When is a train an “unregulated cargo ship”?
On April 10, 2017, the Federal Railroad Administration (FRA) issued a new guidance that stated that “a train that has a gross tonnage of more than 10,000 tons can be considered an unregistered cargo ship” under the Maritime Freight Act (MFA).
The guidance also clarified that a train that is not registered in a port of entry may be considered to be unregistered when its gross tonns exceed 10,001 tons.
The new guidance was issued in response to the growing number of trains being unregistered in port of entries, including Los Angeles International Airport, San Francisco International Airport and Newark Liberty International Airport.
A train that exceeds 10,002 tons is considered an “unsafe cargo ship,” according to the guidance.
What do we mean by “gross tonnages”?
The FRA has defined a tonn, a number of tons, as the total volume of a container that can be moved or transported on a train.
Gross tonnes, which are defined as the number of freight vehicles in a container, are the total number of gross tonnes of a freight train or truck that are on the train at any one time.
It’s important to note that while a freight tonn may be counted as a gross number, a freight truck, a passenger train, a cargo train or a freight vehicle is not considered to have a “gross weight” for the purposes of the MFA.
For instance, if a passenger vehicle is transporting passengers and has a tonne of passengers, but a freight freight train is not transporting passengers, the freight freight freight trains are not considered freight freight.
“Unregulated cargo” refers to cargo that is loaded and unloaded by a private operator, a private passenger or a commercial vessel without the permission of the owner of the vessel.
It includes items such as food and beverages, clothing and footwear, tools, equipment, vehicles, cargo, equipment and supplies, materials, materials for manufacturing and distribution and supplies for the supply chain.
A freight truck may not be considered a “train” under federal law unless it meets certain criteria.
“A freight train” refers a private vehicle that transports goods between two ports.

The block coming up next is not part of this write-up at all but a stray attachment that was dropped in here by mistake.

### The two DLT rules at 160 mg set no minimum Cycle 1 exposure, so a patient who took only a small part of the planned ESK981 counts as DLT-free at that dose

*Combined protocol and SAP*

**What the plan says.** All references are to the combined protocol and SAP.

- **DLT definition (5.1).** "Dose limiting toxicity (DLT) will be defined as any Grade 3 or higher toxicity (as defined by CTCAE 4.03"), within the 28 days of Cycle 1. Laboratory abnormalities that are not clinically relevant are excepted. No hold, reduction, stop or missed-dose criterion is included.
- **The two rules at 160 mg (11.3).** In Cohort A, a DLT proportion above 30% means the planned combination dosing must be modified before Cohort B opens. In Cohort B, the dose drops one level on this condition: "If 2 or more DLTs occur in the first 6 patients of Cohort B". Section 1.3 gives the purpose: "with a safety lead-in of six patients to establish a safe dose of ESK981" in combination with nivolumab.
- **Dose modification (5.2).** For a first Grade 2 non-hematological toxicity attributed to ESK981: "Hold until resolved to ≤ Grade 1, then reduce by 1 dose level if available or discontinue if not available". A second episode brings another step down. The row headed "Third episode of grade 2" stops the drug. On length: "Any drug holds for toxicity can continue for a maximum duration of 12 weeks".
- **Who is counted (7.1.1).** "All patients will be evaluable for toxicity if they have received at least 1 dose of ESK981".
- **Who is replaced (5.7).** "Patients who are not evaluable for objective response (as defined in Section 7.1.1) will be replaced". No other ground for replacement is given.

An unregistered freight train, however, is not a train and may be required to pay freight fees.
The FHA defines an unowned freight train as a train carrying only passengers, equipment or supplies.
A passenger train or freight train that travels between ports of entry is a cargo freight train.
A commercial vessel is a vessel that carries cargo for commerce on the high seas and does not carry passengers.
The term “unregistered” does not necessarily mean a train or cargo train.
There are also several other categories of unregistered containers.
The majority of unclassified containers in ports of entries are not required to be registered, according to federal data.
The Federal Register lists an estimated 100,000 unregistered, unregulated cargo ships that transport goods across ports of origin.
In addition, a report by the Federal Trade Commission (FTC) shows that about 90% of unlisted unclassified freight trains that cross the country are unregistered.
A registered freight train may not travel between ports that are designated as hazardous to ship, or in which a dangerous cargo is prohibited.
In order to qualify for unregistered status, a train must meet all of the following criteria: Be a train owned and operated by a person or company other than the owner or operator of the train.
Be an unoccupied freight train for at least 90 days prior to its shipment.
Be unregistered and not transporting goods for hire.
Be registered in at least one port of arrival.
Be operated on a track not used for freight, except for trains for the transportation of passengers or equipment.
A railroad that operates unregistered trains is subject to penalties and/or fines.
What are the penalties for a train violating the rules?
Train owners and operators can face penalties of up to $500 per day, or $10,000 per day for multiple violations.
There is no minimum penalty.
A person or a business may be fined $50,000 or $100,000 for each violation of the rule.
A violation that results in a civil penalty of $250 may be imposed.
What happens if a train is found to be in violation of a rule?
The FAA will hold a hearing to determine if a particular train is in violation.
The hearing will include an examination of the facts and circumstances surrounding the violation, the train’s record of previous compliance, the likelihood that the violation will continue and any other information that may be requested.
The board will then issue a decision and make a final decision.
The railroad must notify the Federal Transit Administration (FedTA) in writing within 60 days of the decision.
After that, the railroad must implement the rule and comply with it.
When should I be aware of potential violations?
Train operators and others should be aware that there is an increase in unregistered container traffic, especially in areas of high maritime traffic, according the Federal